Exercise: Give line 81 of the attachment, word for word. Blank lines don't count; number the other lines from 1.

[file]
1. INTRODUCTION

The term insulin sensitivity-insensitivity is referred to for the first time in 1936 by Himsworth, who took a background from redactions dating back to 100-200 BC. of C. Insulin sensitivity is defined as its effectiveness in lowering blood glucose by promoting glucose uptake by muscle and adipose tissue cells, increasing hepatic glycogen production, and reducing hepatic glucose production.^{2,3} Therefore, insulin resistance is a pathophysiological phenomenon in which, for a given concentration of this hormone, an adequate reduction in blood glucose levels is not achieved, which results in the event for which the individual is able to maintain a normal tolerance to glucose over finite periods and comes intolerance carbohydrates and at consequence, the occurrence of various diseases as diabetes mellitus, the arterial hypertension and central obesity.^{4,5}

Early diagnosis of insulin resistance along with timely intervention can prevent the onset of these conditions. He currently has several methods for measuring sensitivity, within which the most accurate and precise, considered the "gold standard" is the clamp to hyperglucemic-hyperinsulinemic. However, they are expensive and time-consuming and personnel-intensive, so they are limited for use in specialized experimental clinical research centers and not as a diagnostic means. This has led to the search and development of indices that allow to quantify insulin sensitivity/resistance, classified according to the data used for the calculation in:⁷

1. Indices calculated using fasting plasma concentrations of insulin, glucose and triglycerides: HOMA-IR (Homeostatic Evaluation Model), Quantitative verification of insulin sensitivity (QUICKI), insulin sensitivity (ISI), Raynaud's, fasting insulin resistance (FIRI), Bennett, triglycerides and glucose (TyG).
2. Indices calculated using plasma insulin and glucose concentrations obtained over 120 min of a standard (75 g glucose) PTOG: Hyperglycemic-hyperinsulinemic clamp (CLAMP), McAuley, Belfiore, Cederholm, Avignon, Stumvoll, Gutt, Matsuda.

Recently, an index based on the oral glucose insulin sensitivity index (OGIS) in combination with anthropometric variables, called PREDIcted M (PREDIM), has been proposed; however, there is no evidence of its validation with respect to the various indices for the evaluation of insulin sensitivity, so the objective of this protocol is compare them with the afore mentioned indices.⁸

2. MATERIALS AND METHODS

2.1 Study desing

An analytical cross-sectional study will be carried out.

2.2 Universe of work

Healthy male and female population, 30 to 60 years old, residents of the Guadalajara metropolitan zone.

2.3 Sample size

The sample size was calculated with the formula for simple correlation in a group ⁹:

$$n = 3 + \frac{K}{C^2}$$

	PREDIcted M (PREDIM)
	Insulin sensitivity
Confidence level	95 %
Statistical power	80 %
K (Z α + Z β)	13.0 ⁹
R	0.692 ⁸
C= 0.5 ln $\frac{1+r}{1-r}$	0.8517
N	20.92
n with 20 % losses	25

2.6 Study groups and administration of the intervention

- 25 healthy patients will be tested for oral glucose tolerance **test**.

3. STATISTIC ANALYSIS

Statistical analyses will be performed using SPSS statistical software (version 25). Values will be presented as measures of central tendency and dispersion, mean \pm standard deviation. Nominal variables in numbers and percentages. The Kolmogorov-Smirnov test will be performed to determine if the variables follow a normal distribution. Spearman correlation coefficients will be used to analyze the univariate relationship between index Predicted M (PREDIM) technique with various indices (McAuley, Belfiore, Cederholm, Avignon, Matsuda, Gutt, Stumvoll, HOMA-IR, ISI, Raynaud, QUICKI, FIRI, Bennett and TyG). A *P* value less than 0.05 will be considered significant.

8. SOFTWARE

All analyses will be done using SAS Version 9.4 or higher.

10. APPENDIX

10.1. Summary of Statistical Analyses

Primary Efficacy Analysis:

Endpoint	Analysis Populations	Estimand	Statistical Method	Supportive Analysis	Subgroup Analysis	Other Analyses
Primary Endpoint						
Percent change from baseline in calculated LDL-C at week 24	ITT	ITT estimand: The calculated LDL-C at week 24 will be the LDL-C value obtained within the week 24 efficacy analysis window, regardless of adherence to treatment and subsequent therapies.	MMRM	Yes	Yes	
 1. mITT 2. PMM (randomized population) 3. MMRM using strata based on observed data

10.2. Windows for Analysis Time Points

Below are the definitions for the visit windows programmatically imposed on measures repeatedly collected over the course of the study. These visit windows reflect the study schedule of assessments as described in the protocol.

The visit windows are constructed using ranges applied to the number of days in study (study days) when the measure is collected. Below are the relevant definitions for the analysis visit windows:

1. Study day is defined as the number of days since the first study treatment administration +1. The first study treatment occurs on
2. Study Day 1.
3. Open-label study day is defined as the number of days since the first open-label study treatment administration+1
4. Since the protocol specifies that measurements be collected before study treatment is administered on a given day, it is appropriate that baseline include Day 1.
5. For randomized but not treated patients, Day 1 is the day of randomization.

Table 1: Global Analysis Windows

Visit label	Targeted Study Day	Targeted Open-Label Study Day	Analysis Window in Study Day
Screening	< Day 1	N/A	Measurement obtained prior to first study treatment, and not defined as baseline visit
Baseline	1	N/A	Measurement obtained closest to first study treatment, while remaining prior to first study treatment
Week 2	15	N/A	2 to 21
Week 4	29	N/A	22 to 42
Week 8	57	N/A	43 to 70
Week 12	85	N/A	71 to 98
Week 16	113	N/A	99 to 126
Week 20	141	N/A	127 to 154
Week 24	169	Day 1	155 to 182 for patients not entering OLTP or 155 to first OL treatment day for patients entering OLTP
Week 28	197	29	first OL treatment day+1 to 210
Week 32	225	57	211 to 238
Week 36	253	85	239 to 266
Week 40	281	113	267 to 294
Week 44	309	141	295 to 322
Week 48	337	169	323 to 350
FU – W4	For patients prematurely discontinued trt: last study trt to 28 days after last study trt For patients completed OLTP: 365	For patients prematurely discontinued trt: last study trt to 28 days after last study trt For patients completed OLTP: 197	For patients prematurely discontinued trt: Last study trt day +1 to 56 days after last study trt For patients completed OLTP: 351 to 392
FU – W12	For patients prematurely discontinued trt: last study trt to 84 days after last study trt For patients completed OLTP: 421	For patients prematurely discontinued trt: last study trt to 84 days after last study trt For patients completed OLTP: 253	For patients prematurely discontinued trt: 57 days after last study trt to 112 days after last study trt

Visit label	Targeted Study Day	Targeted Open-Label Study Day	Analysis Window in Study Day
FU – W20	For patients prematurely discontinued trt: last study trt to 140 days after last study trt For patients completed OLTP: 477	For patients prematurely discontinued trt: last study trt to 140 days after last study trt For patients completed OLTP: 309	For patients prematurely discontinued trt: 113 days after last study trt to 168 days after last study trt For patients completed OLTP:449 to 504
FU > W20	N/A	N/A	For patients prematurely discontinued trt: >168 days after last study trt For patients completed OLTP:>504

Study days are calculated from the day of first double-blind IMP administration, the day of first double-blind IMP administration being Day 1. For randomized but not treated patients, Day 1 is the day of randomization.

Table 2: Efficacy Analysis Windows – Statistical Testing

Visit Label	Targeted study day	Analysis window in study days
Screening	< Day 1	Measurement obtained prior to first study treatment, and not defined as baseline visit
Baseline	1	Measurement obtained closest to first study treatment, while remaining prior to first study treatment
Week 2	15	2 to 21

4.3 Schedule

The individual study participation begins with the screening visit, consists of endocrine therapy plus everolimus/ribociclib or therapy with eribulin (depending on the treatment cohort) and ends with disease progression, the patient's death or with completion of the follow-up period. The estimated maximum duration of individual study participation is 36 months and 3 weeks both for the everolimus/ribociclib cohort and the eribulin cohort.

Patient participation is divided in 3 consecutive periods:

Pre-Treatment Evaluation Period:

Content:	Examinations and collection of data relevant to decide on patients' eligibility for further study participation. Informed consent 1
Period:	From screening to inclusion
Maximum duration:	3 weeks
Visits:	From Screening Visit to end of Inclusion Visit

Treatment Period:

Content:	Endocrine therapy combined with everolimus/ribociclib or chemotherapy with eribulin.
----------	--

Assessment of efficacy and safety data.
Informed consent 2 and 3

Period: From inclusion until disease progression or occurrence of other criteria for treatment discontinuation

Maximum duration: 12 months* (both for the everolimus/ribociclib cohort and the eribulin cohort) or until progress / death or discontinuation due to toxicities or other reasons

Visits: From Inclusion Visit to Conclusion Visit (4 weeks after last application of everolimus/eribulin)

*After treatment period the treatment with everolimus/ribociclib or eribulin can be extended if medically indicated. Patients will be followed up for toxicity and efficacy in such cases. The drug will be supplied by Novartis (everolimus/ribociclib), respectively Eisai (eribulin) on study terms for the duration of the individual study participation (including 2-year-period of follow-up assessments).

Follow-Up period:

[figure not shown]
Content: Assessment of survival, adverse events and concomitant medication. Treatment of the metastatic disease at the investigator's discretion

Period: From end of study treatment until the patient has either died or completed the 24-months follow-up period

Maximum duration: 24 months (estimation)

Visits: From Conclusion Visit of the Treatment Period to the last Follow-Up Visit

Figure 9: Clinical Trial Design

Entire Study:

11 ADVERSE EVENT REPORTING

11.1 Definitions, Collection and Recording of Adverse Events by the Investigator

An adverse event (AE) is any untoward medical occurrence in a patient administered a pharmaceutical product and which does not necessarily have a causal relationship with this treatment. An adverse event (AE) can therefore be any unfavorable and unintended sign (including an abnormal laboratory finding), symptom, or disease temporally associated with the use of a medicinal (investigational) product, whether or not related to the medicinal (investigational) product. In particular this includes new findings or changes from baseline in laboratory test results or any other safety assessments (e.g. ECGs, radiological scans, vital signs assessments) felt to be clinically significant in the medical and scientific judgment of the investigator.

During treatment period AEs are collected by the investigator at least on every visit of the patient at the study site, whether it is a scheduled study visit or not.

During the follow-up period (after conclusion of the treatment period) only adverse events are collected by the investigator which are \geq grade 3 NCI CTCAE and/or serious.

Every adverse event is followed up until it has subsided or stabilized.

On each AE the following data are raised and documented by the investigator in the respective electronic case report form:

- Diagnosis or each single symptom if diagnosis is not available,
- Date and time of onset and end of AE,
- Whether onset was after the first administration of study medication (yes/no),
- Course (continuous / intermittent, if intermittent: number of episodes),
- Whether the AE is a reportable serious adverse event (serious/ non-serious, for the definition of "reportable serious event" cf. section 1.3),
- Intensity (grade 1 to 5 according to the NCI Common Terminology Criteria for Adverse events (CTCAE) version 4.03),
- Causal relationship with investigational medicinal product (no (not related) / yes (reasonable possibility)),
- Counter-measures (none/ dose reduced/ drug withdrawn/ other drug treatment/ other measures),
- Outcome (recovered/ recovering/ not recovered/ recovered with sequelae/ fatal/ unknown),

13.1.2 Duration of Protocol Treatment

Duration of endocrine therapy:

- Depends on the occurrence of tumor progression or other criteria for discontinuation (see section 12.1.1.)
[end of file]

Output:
Treatment Period: